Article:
Mark Twain once wrote, “When I was a boy of 14, my father was so ignorant I could hardly stand to have the old man around. But when I got to be 21, I was astonished by how much he’d learned in seven years.” I know I do not stand alone in saying that I too had some things mixed up as a 14-year-old. I am both amused and a little bit embarrassed when I remember the abominable fashion choices, inappropriate prank calls, ridiculous obsessions with seventh grade boys and the whole-hearted belief that I was good at the violin. I look back at this era and chuckle at how clueless I was (and probably still am), but I also feel sorry for those who had to put up with my almost tangible insecurity — most notably, my parents.
Let me paint a picture for you: a 12-year-old version of myself in the backseat of the family car, wailing. From the noises I was making, you’d think my arm was being amputated, but in fact, I was actually just driving home from my sixth grade graduation party. Why the crying graduate, you ask? My parents believed that it would be acceptable for them to shimmy together on the dance floor — in front of all my friends and classmates. Now, let me clarify: This was the FIRST boy-girl event any of us had been to, and we had been anticipating this evening for months. Our hormones were oozing through our flat-chested, high-voiced selves, and I can only (again, in retrospect) thank the powers that be for inviting the parents. At this extraordinarily important event, my mother clapped and swayed and shook to Sisquo’s “Thong Song.” My life was over before I even made it to middle school.
As an adolescent girl, everything my parents did, said or ate was “embarrassing.” It didn’t matter that every other mother was rocking out next to mine. It felt at the time that everyone was only focused on my mom and her dance moves. I find comfort in knowing that this near paranoia made me neither insane nor phobic, but rather, quite normal for a 12-year-old girl. Young adolescents function in self-made universes that have, as psychologists call them, an “imaginary audience.” People with imaginary audiences (most commonly adolescents, although some people have them their entire lives) believe that other people — real or fantasized — are not only watching and hearing their every action, but are also judging them. Not surprisingly, researchers at the University of Rochester have found that this egocentrism that so many young adults walk around with promotes self-consciousness. I believed everyone else really was watching my mother and, in that way, passing judgment on me.
While I no longer think that an imaginary audience is viewing my parents, I wonder: Do we, as students at a large university suffer from this Big Brother phenomenon? Do institutions like Facebook, the Greek system and the blogosphere invite this feeling of being watched? Does our matured self-consciousness manifest in different ways — like getting tipsy to start conversation? Has our imaginary audience just changed in nature?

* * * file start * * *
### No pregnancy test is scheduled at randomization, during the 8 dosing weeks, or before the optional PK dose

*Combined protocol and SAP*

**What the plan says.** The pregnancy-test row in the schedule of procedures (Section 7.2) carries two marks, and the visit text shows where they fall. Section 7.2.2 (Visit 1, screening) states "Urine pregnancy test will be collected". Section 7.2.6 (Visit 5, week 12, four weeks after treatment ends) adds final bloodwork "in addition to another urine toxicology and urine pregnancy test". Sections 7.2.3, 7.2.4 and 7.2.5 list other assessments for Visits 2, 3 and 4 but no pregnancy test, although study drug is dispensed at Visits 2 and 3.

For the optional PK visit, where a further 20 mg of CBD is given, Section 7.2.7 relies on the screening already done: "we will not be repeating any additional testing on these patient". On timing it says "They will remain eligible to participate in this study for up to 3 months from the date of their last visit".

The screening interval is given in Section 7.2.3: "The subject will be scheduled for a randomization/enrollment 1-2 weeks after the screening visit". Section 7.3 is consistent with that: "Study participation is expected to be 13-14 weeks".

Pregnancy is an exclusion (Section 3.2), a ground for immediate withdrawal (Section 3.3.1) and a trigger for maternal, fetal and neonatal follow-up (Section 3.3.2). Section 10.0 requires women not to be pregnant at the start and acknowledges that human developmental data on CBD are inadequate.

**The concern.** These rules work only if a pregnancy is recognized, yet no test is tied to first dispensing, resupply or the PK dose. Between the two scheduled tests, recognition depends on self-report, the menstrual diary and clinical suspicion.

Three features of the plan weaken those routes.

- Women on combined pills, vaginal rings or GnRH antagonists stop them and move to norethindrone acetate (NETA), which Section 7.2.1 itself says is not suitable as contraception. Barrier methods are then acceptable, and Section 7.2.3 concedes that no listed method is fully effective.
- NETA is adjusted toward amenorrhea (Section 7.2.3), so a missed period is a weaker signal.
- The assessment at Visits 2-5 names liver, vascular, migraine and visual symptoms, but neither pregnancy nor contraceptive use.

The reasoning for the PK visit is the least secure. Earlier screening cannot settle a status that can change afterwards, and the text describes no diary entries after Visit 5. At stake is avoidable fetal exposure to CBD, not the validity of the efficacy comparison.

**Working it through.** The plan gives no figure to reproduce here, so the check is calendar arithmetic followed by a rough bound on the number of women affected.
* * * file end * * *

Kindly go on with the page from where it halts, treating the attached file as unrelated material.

I am no longer 12, and I have, since then, managed my way through high school and much of college, developed secure friendships and even found legitimate hobbies that keep me interested for more than two weeks. I haven’t been in a graduation party-type environment with my parents for quite some time, so I surprised myself last week when I was at a wedding with them and didn’t just allow them to dance, but actually raged with them, and even egged them on.
So what’s changed? How did the humiliated 12-year-old come to embrace her goofy parents for who they are? The same scientists that studied the imaginary audience found that it diminishes later in life (somewhere between 15 and 18) in the context of secure parental relationships. The imaginary audience fades, and with age, as certain types of self-consciousness evaporate, adolescents start to identify as individuals. Although I’m no psychologist, I also believe that at some point I realized that what my mom chooses to do, how she chooses to shake her hips, does not say anything about who I am, or even how I dance. I have come to appreciate my parents and embrace their dorkiness. I have learned that although my parents raised me, we are separate individuals walking through life with different audiences (sometimes imagined) who make separate judgments of who we are, regardless of our relationship.
I can appreciate the self-conscious pre-pubescent me for who I was: an adolescent girl just trying to get through middle school. It is possible that we all walk through life with the false understanding that some audience is watching — and caring — about what we’re doing. However, it seems this self consciousness, at least for me, was most apparent in middle school. I can’t help but feel sorry for those who had to participate in the arguments, wait for me while I changed my shoes just one more time, and hold on for the ride, hoping that I’d outgrow it. So, mothers and fathers who patiently waited for your children to realize that really, no one cares how frizzy their hair is: all I want to say, if only from my sixth grade self, is thank you.
Hannah Deixler is a junior in the College of Arts and Sciences. She may be reached at email@example.com. Shades of Grey appears alternate Thursdays this semester.
Original Author: Hannah Deixler